Yesterday, the announcement of the long-overdue anti-piracy coalition within the manga industry got a lot of people riled up, both here at Japanator and across the ‘net. Of course, the press release wasn’t the most specific thing in the world, which left a lot of questions on my mind.
So, I decided to go straight to the source and tap a number of publishers for more information about this coalition.
After the jump, I’ll go into a bit more detail as to just what this coalition is made up of, how it attempts to shape the industry, and if it will really be all that effective. There’s quite a bit, because I want to let the publishers have their say.
“To protect the intellectual property rights of our creators and the overall health of our industry, we are left with no other alternative but to take aggressive action.”
More or less, this was a declaration of war against online hosting sites such as OneManga and MangaFox. Collecting scanlations from all across the Internet, these sites host the items with advertising displayed or some even charge premium memberships to people in order to get material, making a profit off these already gray-area goods.
Smaller scanlation groups that can just disband and reform, or impossible to target areas like IRC aren’t really the main focus of this group. They’re trying to be a bit more realistic. The coalition itself will be made up of representatives from all the leading publishers on both sides of the Pacific.
I got a chance to talk with Ed Chavez, the Marketing Director for Vertical, Inc., about the whole issue. Ed brought up that scanlation is no longer about translating the obscure titles or the ones that would take years to come out here in the US:
Pirates go to such lengths as to scan our translations and covers because the source material (Japanese editions) are hard to find….Scanlation behavior, which used to be communal and self-regulating, has now becoming completely corrupt. From a legal perspective, this new trend is cannot be easily defended giving us an interesting position if we as a group pursue legal action.
Vertical hasn’t been the only company to have their English versions scanned and uploaded — Yen Press was one of the victims as well. If you listened to Kurt Hassler’s, head of Yen Press, appearance on the ANNCast, he talked about the issue and how it was affecting them greatly. His talk there fits with word that I heard Yen was originally planning on going at this alone, with the help of their Japanese partner Square Enix, before stumbling across other publishers who were planning the same. Soon after, a coalition was formed.
We’ve seen rumblings from both sides of the Pacific on this issue, so it’s hard to pinpoint where the whole plan started, but there seems to be a serious passion on the US side to getting this done, so I’m leaning a bit more that way. Presentations have been made to committees on the Japanese Diet, and according to Chavez, the group is in the final stages of obtaining legal representation for the group as a whole.
So, more on Yen Press specifically. I got a chance to talk to Hassler about the whole issue, and got an interesting response from him in regards to what the group plans to do after the cease-and-desist letters are sent out. Quoth Hassler:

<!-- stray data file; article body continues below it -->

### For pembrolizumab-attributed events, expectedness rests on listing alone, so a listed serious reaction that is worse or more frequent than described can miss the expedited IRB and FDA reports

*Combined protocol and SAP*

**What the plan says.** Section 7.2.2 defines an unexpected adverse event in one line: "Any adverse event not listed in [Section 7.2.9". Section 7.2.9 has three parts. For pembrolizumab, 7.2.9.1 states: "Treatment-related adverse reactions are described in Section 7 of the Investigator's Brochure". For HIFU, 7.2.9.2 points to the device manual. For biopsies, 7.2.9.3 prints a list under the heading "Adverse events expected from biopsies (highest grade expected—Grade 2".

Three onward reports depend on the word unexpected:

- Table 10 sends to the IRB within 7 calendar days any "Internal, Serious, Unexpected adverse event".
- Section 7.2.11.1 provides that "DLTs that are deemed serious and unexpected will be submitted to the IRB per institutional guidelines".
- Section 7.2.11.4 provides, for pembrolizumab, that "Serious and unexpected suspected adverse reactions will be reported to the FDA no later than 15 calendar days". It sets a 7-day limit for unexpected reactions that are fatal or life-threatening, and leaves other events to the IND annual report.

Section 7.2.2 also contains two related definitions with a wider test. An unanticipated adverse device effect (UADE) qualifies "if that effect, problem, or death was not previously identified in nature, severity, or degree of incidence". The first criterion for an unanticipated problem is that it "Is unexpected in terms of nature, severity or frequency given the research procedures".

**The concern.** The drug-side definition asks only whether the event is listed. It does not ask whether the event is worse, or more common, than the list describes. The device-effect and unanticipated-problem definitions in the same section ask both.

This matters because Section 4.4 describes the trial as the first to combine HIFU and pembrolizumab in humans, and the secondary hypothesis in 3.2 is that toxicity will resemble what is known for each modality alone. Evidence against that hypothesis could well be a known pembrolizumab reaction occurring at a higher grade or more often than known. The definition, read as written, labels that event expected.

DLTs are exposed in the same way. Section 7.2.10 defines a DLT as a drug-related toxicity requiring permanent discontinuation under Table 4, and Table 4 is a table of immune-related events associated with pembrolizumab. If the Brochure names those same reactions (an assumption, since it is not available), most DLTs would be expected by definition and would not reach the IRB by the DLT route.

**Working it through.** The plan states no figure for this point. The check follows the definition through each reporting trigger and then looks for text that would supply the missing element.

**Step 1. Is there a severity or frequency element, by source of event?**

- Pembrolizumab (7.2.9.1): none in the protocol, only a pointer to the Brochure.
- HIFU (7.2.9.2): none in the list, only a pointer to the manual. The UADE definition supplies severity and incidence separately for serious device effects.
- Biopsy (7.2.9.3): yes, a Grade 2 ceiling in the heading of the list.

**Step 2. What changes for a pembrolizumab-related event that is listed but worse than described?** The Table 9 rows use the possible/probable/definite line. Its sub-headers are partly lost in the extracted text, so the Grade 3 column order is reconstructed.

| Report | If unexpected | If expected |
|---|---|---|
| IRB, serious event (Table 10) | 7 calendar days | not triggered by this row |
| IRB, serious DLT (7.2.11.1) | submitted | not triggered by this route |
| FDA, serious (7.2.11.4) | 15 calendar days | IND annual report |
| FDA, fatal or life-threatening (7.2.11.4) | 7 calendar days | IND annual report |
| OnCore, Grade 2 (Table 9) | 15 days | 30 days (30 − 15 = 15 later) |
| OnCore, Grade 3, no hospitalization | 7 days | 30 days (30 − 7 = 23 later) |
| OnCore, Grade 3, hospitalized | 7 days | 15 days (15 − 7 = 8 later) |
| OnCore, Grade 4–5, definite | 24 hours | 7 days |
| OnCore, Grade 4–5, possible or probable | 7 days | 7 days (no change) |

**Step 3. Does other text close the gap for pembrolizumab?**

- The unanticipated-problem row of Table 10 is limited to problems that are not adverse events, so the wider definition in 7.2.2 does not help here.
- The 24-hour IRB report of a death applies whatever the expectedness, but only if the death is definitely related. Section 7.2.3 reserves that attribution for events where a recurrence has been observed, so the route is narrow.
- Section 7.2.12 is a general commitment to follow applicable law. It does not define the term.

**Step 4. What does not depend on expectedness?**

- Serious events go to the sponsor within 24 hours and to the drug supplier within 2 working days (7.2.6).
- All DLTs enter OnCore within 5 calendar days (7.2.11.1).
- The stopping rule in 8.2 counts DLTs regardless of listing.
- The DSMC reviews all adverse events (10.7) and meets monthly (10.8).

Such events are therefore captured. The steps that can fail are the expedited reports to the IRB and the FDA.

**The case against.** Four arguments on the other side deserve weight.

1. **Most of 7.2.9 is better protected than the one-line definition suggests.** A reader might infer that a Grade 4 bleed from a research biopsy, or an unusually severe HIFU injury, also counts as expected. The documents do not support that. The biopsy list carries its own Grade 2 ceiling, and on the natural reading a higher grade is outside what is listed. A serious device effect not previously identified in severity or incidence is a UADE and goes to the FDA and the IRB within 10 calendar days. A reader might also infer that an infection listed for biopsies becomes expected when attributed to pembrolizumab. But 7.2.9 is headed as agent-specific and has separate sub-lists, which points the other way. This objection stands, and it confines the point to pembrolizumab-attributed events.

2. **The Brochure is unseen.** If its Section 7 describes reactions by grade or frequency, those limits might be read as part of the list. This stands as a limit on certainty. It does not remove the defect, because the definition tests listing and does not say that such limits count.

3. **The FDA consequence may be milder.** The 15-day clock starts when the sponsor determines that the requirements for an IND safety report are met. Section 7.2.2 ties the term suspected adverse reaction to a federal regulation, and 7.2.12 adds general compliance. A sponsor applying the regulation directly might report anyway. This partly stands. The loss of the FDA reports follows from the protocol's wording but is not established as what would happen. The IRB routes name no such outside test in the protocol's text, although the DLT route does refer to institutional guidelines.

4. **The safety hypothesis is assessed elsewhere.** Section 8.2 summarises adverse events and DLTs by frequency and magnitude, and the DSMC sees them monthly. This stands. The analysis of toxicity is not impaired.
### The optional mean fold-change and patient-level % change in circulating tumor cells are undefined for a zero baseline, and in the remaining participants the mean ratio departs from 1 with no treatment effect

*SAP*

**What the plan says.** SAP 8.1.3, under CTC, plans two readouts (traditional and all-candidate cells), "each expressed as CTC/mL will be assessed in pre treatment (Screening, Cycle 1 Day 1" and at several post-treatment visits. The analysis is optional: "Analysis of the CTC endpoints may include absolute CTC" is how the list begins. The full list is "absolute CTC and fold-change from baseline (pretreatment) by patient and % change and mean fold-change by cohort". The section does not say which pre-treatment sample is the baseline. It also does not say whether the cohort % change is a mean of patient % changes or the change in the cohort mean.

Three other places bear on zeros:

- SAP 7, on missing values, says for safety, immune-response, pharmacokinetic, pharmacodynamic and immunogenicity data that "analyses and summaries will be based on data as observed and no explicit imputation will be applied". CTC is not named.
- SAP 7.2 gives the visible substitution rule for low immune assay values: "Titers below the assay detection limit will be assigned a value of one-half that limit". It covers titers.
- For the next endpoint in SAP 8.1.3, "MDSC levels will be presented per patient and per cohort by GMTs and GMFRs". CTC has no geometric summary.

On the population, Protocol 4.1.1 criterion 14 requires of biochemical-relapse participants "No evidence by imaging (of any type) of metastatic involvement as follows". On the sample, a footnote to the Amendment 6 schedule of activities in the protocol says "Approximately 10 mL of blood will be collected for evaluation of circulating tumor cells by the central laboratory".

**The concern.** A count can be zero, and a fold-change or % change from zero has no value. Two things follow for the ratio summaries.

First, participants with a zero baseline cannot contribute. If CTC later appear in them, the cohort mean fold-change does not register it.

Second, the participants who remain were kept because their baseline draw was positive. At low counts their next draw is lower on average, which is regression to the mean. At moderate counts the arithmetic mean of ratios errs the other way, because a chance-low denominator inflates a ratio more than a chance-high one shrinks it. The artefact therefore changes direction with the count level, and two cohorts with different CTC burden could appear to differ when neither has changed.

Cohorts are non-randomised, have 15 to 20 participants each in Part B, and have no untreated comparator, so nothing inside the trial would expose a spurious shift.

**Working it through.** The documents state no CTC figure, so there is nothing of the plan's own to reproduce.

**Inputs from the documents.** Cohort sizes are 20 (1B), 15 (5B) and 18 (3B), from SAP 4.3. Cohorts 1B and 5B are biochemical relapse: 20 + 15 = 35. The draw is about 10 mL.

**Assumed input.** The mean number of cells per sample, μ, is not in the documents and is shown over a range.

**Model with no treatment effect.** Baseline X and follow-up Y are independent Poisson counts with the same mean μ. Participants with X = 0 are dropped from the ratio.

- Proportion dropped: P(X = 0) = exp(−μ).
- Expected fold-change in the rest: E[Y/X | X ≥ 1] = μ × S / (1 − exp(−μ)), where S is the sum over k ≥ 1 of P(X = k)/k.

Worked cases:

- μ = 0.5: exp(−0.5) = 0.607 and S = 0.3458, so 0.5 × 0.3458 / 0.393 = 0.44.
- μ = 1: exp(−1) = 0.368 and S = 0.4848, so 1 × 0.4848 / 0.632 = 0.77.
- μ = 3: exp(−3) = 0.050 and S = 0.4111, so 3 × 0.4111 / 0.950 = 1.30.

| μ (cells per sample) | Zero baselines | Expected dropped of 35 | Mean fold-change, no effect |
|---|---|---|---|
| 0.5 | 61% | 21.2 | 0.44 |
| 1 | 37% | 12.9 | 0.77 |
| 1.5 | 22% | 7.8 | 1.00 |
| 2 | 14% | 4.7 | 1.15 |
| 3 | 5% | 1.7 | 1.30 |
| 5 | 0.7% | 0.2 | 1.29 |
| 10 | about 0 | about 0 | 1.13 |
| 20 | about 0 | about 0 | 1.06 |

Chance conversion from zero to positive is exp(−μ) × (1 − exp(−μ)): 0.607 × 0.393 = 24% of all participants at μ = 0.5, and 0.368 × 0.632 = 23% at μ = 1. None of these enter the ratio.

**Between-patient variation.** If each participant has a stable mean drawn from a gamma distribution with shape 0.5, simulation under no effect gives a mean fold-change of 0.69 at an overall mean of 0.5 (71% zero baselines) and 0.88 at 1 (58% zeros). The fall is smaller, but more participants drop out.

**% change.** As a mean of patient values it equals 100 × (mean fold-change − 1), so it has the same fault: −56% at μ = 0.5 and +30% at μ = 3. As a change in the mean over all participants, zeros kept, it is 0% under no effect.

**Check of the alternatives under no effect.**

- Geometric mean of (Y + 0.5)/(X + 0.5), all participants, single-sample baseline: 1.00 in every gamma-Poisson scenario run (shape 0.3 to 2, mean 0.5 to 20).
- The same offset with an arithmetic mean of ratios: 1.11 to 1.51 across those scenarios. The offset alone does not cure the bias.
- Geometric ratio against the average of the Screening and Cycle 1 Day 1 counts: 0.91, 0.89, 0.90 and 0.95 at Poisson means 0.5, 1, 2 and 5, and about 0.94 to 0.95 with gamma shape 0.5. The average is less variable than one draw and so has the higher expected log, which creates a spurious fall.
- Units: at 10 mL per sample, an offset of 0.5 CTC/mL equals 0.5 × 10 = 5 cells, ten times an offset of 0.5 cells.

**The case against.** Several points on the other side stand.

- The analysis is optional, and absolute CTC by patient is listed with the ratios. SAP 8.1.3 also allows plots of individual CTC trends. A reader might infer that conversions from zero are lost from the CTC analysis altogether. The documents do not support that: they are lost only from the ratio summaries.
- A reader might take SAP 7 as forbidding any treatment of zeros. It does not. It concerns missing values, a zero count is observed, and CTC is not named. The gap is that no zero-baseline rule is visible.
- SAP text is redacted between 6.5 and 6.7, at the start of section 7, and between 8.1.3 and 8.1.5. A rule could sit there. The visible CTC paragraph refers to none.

Really, that’s going to be dictated by the sites themselves. In recent weeks, the industry has seen the consequences to the proprietor of a site not unlike the ones we are targeting. Intellectual property theft is a crime, and there are significant civil and criminal penalties involved — particularly for sites operating on this scale. We hope the operators have the good sense to shut down on their own before there’s no going back. As to the coalition’s plans, I think the press release pretty much laid it out: injunctions, statutory damages, and reports to authorities at both local and federal levels. The potential fallout is dire. My personal take on it? You know that Kenny Rogers song, The Gambler? Take a lesson from the lyrics. It’s time to run…
One of the comments I’ve seen popping up again and again is that this sounds a bit like the RIAA. The difference here, though, is that they’re not looking to target individual readers — that would be suicide. Instead, they’re looking to cut down some of the worst offenders and replace those online offerings with their own. Yen Plus is moving to an online format, Viz’s SigIKKI offerings and I believe even Vertical is planning to get some online distribution here and there.
For sites that exist outside the US? Both the US and Japanese publishers will be tapping into their networks of contacts, says Viz rep Jane Lui. That might not sound like much, but remember: we’re not talking about just Viz or Vertical or Del Rey. This brings in Shogakukan, Square Enix, Random House, Hachette and many others — companies with massive international reach that can easily work with their foreign distributors to seek legal aciton.
Because, really, things need to change.
Publishers won’t take risks with new titles if they know they can’t sell them. There is certainly a demand there when you look at the downloads for scanlations, but that isn’t translating into dollars. This might not affect the core titles like Bleach, Naruto or Black Butler, but it will affect more experimental titles for publishers — the Kingyo Used Books, Twin Spica and Sundomes of tomorrow might never make it over to our shores.